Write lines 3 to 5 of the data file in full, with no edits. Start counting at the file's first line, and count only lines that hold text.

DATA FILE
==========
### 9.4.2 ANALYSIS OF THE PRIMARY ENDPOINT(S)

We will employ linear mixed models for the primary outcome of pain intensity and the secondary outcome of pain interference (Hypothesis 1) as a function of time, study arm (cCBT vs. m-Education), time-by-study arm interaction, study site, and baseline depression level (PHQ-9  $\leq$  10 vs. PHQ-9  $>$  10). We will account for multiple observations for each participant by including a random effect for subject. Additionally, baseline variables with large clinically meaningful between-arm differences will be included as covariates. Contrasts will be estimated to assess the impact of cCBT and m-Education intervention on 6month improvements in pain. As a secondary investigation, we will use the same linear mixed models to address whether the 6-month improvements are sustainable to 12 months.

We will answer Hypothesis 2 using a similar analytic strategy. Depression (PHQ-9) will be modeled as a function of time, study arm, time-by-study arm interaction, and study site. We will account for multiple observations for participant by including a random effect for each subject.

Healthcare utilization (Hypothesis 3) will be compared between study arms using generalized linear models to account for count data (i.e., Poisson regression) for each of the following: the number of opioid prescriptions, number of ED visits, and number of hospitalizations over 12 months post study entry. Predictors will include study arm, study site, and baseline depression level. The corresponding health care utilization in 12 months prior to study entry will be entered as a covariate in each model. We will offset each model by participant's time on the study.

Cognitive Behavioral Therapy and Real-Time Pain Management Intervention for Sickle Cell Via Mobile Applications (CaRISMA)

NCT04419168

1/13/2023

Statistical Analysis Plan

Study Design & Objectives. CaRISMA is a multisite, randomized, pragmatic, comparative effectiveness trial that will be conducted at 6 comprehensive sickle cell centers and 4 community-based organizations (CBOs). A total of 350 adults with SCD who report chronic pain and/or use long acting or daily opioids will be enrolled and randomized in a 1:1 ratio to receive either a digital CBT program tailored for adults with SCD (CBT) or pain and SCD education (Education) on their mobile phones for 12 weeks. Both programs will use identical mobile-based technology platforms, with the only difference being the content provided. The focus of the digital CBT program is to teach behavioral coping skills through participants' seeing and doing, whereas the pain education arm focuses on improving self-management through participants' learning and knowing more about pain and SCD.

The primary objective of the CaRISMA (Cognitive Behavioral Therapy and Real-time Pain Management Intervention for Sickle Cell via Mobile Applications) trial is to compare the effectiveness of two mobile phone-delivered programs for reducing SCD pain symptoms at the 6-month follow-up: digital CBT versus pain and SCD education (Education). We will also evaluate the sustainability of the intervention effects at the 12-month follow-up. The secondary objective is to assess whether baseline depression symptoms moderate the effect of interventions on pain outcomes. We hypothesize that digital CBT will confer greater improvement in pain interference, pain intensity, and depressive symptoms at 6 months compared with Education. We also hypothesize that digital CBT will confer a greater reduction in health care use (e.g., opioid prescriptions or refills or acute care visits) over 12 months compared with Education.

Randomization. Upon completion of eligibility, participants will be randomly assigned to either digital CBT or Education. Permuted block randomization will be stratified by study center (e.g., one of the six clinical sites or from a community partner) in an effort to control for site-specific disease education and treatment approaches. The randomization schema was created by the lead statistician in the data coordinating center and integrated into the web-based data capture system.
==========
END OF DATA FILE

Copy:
We will answer Hypothesis 2 using a similar analytic strategy. Depression (PHQ-9) will be modeled as a function of time, study arm, time-by-study arm interaction, and study site. We will account for multiple observations for participant by including a random effect for each subject.

Healthcare utilization (Hypothesis 3) will be compared between study arms using generalized linear models to account for count data (i.e., Poisson regression) for each of the following: the number of opioid prescriptions, number of ED visits, and number of hospitalizations over 12 months post study entry. Predictors will include study arm, study site, and baseline depression level. The corresponding health care utilization in 12 months prior to study entry will be entered as a covariate in each model. We will offset each model by participant's time on the study.

Cognitive Behavioral Therapy and Real-Time Pain Management Intervention for Sickle Cell Via Mobile Applications (CaRISMA)